vSphere NSX-T installation and configuration
VMware NSX-T has certainly been rapidly maturing and has become an extremely robust and fully featured solution that transcends the VMware-only ecosystem to be a cloud software-defined networking solution for the masses. However, many customers running NSX-T will be running it in VMware vSphere environments. I wanted to walk you through just how easy it is to run through a vSphere NSX-T installation and configuration and see how quickly you can stand up the needed components and get to the point of being able to start configuring distributed firewall rules.
VMware NSX-T dominates the software-defined networking space and there really isn’t a direct competitor to what NSX-T can do from my vantage point. If you are looking at a production-ready, fully-featured software-defined networking solution to bolster on-premises and cloud resources, NSX-T is it. It has certainly matured from the early days when NSX-V was the more mature product.
NSX-T provides modern features such as distributed firewall capabilities, distributed IDS/IDP, endpoint protection, distributed routing, protection of physical workloads, NSX Intelligence, and many other capabilities. NSX-T is also included as the software-defined networking solution in the VMware SDDC stack, known as VMware Cloud Foundation (VCF).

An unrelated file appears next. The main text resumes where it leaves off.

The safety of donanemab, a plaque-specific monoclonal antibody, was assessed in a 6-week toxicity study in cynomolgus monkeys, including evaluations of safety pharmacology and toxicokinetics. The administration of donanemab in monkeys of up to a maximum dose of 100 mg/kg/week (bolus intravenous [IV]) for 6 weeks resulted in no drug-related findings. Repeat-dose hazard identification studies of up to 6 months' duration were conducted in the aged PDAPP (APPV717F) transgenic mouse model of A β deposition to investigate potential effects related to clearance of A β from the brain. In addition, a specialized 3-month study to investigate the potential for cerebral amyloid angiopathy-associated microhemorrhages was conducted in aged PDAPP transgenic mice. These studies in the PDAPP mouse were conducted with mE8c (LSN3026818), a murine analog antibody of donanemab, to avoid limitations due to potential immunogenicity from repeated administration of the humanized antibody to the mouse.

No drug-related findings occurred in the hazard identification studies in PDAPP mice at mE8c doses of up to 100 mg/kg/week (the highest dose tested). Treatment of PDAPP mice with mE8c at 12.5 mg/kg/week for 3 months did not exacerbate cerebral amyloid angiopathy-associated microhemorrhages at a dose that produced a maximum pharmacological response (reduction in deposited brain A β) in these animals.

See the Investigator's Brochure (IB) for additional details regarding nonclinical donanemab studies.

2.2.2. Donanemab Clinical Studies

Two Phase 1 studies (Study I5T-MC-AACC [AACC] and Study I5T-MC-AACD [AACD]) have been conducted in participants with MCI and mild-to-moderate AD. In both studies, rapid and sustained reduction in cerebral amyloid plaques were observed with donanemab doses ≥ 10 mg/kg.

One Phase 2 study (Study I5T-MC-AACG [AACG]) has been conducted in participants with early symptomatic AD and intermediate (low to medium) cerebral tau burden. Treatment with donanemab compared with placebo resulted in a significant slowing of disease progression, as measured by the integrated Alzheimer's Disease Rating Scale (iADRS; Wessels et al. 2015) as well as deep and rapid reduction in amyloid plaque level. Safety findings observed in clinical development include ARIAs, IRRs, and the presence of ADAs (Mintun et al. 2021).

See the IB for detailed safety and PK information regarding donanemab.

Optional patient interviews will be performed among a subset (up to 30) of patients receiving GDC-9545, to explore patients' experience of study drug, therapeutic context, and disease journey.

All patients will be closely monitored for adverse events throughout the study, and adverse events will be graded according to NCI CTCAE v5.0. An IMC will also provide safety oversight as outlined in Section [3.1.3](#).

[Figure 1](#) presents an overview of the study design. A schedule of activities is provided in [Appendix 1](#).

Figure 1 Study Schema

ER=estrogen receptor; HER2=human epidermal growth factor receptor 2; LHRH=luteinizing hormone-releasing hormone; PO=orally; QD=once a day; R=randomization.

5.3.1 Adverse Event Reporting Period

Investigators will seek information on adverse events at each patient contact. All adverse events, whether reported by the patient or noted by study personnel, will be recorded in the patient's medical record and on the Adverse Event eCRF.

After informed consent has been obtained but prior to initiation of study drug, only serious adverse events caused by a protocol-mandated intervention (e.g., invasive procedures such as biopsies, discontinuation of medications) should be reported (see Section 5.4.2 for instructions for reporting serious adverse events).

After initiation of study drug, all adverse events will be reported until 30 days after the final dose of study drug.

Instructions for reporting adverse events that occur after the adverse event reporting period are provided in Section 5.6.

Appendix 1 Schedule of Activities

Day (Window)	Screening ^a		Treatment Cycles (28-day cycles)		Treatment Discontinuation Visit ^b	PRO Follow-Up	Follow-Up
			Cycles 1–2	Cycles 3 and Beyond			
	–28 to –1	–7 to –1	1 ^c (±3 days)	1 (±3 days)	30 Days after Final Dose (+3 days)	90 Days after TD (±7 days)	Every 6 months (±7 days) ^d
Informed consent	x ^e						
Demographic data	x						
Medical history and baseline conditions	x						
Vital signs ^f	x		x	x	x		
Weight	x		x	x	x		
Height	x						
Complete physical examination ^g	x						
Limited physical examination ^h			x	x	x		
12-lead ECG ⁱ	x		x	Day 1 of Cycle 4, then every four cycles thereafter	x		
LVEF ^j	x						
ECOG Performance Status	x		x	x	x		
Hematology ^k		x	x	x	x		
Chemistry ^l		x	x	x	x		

vSphere NSX-T installation and configuration
New to vSphere 7 is the ability to install NSX-T Data Center right from the vSphere Client. If you click the “hamburger” menu at the top left, you will see the NSX option listed in the menu.
When you click the NSX option, it brings you to the NSX-T Data Center page that has a button at the bottom called Install NSX. Click the Install NSX button.
When you click the Install NSX button, this launches the normal OVA appliance deployment Wizard with a few UI tweaks related to installing NSX. Here, you select your OVA appliance.
I have the NSX-T Data Center 3.1.3 OVA locally on disk. Here, I am selecting the appliance to begin the deployment process.
Name your NSX appliance.
Below, I have skipped to the Step 8. NSX Details section. Pay close attention to this page as this is where you will configure most of the options for the NSX Manager, including network and credentials information. Be sure to look over this section carefully and enter the details appropriately.
Adding a Compute Manager to NSX
VMware defines the compute manager like this:
A compute manager, for example, vCenter Server, is an application that manages resources such as hosts and VMs. NSX-T Data Center polls compute managers to collect cluster information from vCenter Server. So, we can add our vCenter Server as a compute manager to manage these resources in NSX-T.
On the New Compute Manager dialog box, enter the details for your vCenter Server.
Accept the thumbprint of the SSL cert for your vCenter Server.
After a few moments of adding, you should see the vCenter Server added to the NSX Manager as a compute manager and the connection status should show Up.
Installing NSX Host Transport Nodes
Now that we have the compute manager, vCenter Server, added, we can begin the process to install the Host Transport Nodes. Navigate to System > Fabric > Host Transport Nodes. Here, select the dropdown and select your vCenter Server you added earlier.